It’s easy to get caught in the crowds or get drawn too long into a conversation you didn’t mean to fall into. If you made a commitment to someone to meet them at a certain time, stand by it. Excuse yourself from whatever you may be involved in, make arrangements to meet back up if you need to, and honor your commitments.
8. Go on, be happy!
If you look grumpy, people will perceive that as you being unapproachable. If you want to get to know other people, make sure you look like someone they can walk up to and talk with. Plus, you’ll feel better. Smile before you enter a room, walk into a booth, or while you shake hands with someone you’ve just met. Show them that you are happy to be there and that you are pleased to meet them.
9. Dress comfortably.
You’re going to be on your feet all day so make sure you wear something that won’t be painful and that you don’t have to worry about adjusting.
10. Follow up.
If you’ve agreed to follow up with someone at an event, make sure you keep your word after it’s all said and done. Wait a few days to give them time to get home, back to work and settled after the event and then send them a short message to tell them you enjoyed meeting them and a short summary of what you discussed so that they’ll remember you.
What to Bring With You to a Music Event or Conference
The networking itself can also be supplemented with a few tools. Here are some things I bring with me whenever I attend a conference or music event.
1. Business cards. And lots of them.
2. Mints. You’re going to be up close and personal, leaning in to have conversations over the din of trumpet players fighting to play higher than one another and drummers sampling every bit of percussion known to man. Make sure your breath is nice and fresh so that people will want to continue the conversation with you rather than run away.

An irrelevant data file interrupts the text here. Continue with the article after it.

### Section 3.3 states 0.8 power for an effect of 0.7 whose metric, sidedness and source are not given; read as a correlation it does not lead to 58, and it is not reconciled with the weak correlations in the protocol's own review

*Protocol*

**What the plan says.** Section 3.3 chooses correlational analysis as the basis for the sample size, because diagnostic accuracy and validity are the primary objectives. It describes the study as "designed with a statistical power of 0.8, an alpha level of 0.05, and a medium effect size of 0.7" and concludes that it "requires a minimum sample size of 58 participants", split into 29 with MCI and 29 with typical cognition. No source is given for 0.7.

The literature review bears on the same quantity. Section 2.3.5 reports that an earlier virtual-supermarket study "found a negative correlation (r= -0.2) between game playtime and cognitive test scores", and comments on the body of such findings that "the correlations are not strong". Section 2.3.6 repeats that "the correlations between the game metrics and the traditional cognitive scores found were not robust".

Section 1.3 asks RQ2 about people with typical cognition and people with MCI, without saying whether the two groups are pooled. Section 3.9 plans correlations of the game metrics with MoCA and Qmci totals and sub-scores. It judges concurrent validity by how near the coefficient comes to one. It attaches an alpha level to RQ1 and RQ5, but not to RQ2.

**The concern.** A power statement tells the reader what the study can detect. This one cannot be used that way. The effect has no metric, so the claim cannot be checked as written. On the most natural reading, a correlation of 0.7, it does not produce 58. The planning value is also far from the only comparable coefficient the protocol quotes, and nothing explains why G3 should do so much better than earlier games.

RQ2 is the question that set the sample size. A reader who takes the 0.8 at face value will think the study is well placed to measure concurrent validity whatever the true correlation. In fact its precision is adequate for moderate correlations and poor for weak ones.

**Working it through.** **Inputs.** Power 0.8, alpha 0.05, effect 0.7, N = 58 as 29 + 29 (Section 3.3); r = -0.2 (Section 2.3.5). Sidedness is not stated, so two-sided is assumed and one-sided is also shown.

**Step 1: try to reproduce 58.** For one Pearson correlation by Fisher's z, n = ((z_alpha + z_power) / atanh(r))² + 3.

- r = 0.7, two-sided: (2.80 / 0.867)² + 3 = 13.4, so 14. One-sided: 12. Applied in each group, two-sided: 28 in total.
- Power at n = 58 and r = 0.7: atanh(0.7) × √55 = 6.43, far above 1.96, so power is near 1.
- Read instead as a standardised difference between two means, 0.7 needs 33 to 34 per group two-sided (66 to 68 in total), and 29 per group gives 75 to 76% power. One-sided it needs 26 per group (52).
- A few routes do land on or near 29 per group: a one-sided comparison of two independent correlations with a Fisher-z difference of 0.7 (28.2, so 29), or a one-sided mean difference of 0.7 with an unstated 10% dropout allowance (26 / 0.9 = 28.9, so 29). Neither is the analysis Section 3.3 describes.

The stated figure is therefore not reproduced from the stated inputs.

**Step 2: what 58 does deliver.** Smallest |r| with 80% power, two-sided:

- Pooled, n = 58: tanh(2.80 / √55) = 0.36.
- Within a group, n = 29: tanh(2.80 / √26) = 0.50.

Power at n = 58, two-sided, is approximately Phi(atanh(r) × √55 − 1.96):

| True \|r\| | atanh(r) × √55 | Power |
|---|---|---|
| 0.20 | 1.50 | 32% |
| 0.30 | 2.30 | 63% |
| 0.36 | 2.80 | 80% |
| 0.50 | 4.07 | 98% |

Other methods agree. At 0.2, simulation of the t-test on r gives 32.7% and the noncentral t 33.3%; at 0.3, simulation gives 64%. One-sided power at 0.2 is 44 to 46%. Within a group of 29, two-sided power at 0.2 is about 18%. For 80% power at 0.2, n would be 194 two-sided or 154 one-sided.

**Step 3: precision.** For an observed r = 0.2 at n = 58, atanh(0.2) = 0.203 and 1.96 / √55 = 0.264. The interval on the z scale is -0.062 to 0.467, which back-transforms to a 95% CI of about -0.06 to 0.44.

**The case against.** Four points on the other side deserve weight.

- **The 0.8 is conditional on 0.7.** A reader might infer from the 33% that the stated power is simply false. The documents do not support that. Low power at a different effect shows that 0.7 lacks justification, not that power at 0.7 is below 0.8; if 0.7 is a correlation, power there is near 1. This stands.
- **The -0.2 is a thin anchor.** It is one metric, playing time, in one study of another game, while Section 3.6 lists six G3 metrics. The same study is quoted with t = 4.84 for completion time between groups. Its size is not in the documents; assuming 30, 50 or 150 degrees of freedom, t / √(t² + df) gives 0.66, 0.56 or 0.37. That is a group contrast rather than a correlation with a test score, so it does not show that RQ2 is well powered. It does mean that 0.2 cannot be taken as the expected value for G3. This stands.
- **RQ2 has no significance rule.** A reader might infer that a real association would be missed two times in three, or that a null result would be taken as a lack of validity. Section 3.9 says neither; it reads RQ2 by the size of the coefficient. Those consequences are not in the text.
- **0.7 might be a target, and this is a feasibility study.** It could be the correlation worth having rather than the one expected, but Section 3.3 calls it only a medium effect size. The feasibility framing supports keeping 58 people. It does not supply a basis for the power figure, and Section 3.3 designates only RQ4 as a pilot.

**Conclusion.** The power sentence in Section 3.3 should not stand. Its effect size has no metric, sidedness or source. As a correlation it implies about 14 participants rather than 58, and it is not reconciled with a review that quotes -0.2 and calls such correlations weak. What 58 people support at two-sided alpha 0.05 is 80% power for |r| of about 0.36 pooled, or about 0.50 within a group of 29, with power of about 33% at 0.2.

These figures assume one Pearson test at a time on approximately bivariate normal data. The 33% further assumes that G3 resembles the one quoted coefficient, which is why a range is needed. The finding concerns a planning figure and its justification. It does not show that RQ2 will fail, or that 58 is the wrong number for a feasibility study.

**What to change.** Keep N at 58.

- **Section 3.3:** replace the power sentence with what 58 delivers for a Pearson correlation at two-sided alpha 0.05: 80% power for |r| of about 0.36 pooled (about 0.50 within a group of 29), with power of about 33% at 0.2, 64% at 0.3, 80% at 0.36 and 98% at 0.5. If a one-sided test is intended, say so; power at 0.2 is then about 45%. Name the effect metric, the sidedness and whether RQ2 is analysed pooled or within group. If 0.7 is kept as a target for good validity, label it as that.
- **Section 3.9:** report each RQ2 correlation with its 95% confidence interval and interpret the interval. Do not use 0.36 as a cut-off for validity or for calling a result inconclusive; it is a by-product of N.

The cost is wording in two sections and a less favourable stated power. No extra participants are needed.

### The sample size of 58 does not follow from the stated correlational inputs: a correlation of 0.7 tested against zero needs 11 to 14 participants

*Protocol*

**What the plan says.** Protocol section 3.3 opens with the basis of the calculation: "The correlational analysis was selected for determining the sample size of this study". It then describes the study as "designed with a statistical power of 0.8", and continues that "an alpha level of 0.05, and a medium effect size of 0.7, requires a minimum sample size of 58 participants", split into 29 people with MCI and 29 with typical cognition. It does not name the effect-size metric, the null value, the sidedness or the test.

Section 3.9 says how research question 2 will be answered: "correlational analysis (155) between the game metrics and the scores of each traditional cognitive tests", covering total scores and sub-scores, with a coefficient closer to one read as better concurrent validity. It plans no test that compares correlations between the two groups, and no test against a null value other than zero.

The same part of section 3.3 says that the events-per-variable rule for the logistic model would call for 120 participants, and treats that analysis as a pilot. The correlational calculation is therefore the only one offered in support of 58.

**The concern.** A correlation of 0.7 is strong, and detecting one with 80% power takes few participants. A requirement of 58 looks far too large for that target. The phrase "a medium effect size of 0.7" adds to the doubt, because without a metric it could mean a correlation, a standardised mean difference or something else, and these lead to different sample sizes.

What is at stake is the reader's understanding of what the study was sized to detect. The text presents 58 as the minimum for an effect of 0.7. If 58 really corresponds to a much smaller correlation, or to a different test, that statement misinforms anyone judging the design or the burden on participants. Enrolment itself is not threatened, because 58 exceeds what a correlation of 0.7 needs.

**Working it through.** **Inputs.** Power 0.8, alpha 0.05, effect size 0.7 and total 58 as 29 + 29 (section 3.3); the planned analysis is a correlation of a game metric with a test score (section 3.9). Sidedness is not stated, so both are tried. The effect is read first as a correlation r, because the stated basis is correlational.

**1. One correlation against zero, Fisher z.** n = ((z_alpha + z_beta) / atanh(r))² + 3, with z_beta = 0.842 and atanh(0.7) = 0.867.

3. Aspirin. So that a headache doesn’t take you out or make you grumpy.
4. A phone charger or extra battery. But if you bring a phone charger, be prepared to battle it out with a dozen other people for the accessible outlet.
5. Snacks. The food at conventions is often overpriced and terrible. Bring some stuff to munch on so that you survive the day.
6. Ear plugs. Protect your ears! You are a musician. They are a part of your livelihood.
7. Hand sanitizer. Just trust me on this.
8. Something to write with – pens or sharpies. Sharpies are usually better as they’ll work on more surfaces than a normal pen.
9. Demos or cds if you have them. But not too many because you will be carrying the ones you don’t hand out around with you all day.
10. Flyers. Have a new cd or website you’re trying to promote? Create a postcard flyer our handout to pass around at the event.
Before I close out the post, I should also mention that you should make the effort to stay healthy during music events. It’s easy to push yourself too hard, trying to go to every performance, every demonstration and signing, running yourself ragged. Learn when to call it quits and take it easy. You’ll end up getting more out of the event that way because you won’t be trying to function in an exhausted, Red Bull-fueled stupor. Get a good amount of sleep the night before, take Airborne or Emergen-C if you need to and eat as healthy as you can. And wash your hands. Often.
There you have it. What are some of the things you do to prepare for music conferences or events? How do you get the most out of them? We’d love to hear your answers in the comments below.